Social Mood Conference  |  Socionomics Foundation

Robert Folsom | August 7, 2012

“Pussy Riot” strikes me as an exquisitely amusing band name for a group of young, politically-minded, female punk-rock musicians in Russia.

But there’s nothing funny about the fate of the three members of Pussy Riot who’ve been in jail since March, after they tried to stage a political protest inside Moscow’s main cathedral — specifically, a profanity-laced “punk prayer” offered against Vladimir Putin. They were charged with inciting religious hatred and face possible seven-year prison terms.

Their trial began last week and is getting broad international media coverage. Except, that is, in Moscow, according to a New York Times opinion piece by Russian journalist Masha Gessen. She says despite the media’s attention to the case, an important element of the story remains untold: namely, a court proceeding so conspicuously cynical that it defies belief.

“How cynical,” you ask? Well, when the trial was interrupted by a bomb threat, everyone was evacuated from the building except for the three defendants.

If that’s not conspicuously cynical enough, try this:

“The defense was hoping to finally begin calling witnesses, but the court marshals did not allow most of the people on the defense list to enter the building. Then the judge ruled that they would not be called to testify because they were absent. The defense objected; the judge pretended not to hear.”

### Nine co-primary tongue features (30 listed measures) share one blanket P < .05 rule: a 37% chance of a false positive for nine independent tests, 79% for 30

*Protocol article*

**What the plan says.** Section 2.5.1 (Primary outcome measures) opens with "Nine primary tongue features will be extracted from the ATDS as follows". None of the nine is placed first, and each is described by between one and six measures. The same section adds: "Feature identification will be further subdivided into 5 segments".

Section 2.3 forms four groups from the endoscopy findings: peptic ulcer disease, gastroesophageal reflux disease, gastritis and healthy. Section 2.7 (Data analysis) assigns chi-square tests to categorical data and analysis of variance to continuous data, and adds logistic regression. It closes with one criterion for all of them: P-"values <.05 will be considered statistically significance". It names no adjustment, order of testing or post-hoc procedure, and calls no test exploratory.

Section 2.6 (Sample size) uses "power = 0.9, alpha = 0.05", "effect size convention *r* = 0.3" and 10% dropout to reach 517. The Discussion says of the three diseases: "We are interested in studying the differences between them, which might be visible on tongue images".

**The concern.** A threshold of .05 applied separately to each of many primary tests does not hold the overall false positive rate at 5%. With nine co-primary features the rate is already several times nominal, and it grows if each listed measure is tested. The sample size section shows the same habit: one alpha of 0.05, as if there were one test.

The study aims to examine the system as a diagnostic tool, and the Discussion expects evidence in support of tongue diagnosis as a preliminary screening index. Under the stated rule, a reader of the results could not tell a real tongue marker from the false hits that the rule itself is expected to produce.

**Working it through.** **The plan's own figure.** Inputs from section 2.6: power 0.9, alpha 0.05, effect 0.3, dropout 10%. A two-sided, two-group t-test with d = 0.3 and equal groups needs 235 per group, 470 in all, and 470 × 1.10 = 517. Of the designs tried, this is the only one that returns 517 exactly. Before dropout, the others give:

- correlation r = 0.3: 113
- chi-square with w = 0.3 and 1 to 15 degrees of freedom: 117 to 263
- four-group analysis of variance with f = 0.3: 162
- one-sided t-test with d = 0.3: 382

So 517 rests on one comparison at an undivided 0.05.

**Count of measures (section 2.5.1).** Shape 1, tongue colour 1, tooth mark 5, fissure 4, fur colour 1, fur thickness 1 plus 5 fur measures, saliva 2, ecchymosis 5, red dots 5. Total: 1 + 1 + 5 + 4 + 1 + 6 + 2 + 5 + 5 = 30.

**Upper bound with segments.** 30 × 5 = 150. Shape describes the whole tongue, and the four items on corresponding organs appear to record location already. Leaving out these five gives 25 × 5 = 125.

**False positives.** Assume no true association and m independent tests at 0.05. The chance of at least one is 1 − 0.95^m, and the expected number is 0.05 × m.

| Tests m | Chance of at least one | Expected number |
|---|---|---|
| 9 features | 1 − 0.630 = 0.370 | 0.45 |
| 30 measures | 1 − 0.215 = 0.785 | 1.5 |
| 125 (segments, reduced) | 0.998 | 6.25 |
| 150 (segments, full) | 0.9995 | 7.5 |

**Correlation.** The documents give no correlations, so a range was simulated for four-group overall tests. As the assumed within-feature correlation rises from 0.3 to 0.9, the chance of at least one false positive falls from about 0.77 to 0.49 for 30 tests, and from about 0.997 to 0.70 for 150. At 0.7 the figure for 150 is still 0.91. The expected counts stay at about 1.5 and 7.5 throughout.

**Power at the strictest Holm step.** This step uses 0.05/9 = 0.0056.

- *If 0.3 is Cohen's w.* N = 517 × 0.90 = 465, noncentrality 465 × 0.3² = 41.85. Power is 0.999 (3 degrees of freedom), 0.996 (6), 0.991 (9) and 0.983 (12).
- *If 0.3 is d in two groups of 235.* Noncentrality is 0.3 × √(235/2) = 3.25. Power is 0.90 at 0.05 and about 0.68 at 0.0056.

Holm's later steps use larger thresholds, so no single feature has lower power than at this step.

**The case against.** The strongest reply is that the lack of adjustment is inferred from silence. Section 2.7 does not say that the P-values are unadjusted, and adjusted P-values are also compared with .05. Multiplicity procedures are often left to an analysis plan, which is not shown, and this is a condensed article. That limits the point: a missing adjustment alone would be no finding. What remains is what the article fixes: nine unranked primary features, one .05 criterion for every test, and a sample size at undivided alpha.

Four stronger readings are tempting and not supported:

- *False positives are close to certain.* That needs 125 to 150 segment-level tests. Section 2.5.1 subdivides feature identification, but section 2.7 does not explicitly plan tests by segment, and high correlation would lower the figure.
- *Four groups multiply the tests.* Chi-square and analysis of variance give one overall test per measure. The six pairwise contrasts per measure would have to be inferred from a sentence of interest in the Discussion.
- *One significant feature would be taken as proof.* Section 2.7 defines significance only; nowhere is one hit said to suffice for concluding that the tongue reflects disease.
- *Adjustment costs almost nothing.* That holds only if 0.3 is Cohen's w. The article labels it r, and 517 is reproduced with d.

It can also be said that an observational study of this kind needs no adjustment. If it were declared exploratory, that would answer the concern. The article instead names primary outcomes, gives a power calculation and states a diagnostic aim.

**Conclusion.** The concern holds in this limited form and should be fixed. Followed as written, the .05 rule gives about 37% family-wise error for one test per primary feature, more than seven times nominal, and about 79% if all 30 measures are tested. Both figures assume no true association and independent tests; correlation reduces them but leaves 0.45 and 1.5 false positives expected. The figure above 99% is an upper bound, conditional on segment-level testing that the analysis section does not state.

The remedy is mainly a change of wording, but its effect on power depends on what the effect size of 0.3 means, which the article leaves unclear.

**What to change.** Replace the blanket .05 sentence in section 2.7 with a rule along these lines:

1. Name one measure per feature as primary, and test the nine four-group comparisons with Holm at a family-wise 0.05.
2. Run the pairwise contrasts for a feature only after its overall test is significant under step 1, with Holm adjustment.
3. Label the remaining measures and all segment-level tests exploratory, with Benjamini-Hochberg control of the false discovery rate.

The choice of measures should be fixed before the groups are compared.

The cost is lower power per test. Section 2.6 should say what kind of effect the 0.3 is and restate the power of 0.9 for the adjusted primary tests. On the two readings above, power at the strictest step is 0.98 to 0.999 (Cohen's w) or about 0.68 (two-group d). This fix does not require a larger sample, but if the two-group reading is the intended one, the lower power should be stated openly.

The socionomic relevance of this story is threefold: First, women rise to prominent roles in a time of negative mood; second, authoritarianism also increases; third and most of all, the battle between authoritarians and anti-authoritarians gets very heated.

What’s more, the Pussy Riot trial doesn’t stand alone. It’s only the most visible example of more than a dozen “show trials” now underway in Moscow, in the wake of several new laws designed to curtail criticism of the government and of government officials.

Learn more by reading Alan Hall’s “Democracy Under Attack” (October 2011) plus his “Authoritarianism” series (April-May 2010), when you subscribe to The Socionomist. You’ll have complete access to the entire archive of past issues.

Andrea Dibben contributed research.

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